Gallium Depletion and Recycling

L. David Roper
2 July, 2016

Cadmium is used in electronics. The graph below shows the gallium extraction data for the world and Verhulst function fits to the data in order to extrapolate into the future.

Cadmium extraction rate for the world and two Verhulst functions fits to the data.

The red curve is obtained by restricting the total extraction to the amount already extracted plus the estimated reserve of 14 x103 tonnes.

It appears that the recent rapid rise in extraction rate is unsustainable for more that a decade from now.

Taking an average extraction curve of the two fits, the crossover point at year ~2021 when the amount extracted is equal to the amount left to be extracted is shown here:


Assume that:

The effective cadmium available for making items after the first ten recycling cycles is shown in the following graph, along with the effective cadmium available for each cycle:

The equation for a recyling cycle is


where Ei is the amount available from the previous cycle. Here is an example of the Excel coding:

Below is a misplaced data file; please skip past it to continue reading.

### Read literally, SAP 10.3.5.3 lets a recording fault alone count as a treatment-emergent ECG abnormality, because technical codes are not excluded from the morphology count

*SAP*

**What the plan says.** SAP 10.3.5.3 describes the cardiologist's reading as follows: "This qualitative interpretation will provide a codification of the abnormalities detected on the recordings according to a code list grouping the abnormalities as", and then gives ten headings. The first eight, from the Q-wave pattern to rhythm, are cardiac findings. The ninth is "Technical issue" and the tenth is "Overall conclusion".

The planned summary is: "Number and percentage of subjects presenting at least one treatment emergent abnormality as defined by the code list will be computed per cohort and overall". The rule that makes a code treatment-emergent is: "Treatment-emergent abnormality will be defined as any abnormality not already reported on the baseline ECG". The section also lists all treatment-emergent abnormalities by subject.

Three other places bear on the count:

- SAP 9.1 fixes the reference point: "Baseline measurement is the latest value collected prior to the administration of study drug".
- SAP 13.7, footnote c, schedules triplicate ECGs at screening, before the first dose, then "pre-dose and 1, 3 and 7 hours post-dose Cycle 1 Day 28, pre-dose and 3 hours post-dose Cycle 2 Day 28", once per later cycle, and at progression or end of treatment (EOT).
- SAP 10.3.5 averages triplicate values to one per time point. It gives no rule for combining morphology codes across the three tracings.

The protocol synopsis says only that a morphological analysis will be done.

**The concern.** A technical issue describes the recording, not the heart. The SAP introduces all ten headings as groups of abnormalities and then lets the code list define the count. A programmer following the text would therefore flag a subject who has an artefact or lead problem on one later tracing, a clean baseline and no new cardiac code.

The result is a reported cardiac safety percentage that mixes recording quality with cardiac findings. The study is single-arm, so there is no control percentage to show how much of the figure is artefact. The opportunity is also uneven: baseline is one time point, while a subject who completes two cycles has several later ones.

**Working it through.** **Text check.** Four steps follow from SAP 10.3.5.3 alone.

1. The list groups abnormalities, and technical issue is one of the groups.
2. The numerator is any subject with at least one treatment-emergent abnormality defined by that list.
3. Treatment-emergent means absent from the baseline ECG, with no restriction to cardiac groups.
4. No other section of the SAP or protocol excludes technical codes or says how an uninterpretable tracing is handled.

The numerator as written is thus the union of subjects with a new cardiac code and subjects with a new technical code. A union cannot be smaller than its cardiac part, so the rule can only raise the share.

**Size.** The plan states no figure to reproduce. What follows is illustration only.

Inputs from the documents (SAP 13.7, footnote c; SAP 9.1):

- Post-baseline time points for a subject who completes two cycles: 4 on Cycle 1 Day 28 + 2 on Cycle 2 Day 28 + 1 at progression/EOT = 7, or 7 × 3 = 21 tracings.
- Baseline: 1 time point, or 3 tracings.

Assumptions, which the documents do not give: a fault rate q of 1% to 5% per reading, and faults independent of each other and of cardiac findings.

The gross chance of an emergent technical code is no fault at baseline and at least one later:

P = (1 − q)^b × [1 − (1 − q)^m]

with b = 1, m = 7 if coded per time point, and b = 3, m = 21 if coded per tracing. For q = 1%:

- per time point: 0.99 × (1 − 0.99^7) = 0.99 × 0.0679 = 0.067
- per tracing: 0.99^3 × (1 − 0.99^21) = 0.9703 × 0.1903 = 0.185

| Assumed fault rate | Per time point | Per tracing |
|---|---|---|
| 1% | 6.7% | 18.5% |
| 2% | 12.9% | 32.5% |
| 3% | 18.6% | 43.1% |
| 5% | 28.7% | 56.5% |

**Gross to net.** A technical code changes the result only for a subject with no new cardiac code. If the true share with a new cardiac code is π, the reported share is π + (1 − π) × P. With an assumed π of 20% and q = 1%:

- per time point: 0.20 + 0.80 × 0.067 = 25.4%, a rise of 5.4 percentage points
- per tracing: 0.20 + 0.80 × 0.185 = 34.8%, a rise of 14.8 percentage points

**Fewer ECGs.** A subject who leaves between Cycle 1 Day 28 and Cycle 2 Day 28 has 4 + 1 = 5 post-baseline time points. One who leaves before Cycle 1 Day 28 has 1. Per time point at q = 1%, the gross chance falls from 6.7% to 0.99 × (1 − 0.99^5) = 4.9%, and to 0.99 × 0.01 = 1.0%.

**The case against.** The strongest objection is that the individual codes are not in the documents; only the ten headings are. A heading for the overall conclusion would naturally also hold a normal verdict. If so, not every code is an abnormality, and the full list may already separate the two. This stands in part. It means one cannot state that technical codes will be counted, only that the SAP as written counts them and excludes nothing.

{=(($J$2+$I$2)/2+(($J$2-$I$2)/2)*TANH((A27-$K$2)/$L$2))*SUM($I$27:I27*(EXP(-1*((A27-$A$27:A27-$N$2)/$O$2)^2/2))/$O$2/SQRT(2*PI()))} (The curly bracket surrounding the term makes it into an array; it must be entered by holding down the SHIFT & CTRL keys while pressing the ENTER key.)

Thus, under the assumptions given above, the effective amount of cadmium available for making items peaks at about year 2000 and falls off rapidly after that. Humans will have taken concentrated cadmium deposits and scattered them across the surface of the earth.

The Excel spreadsheet is set up to make it easy to calculate with different recycling assumptions.

Minerals Depletion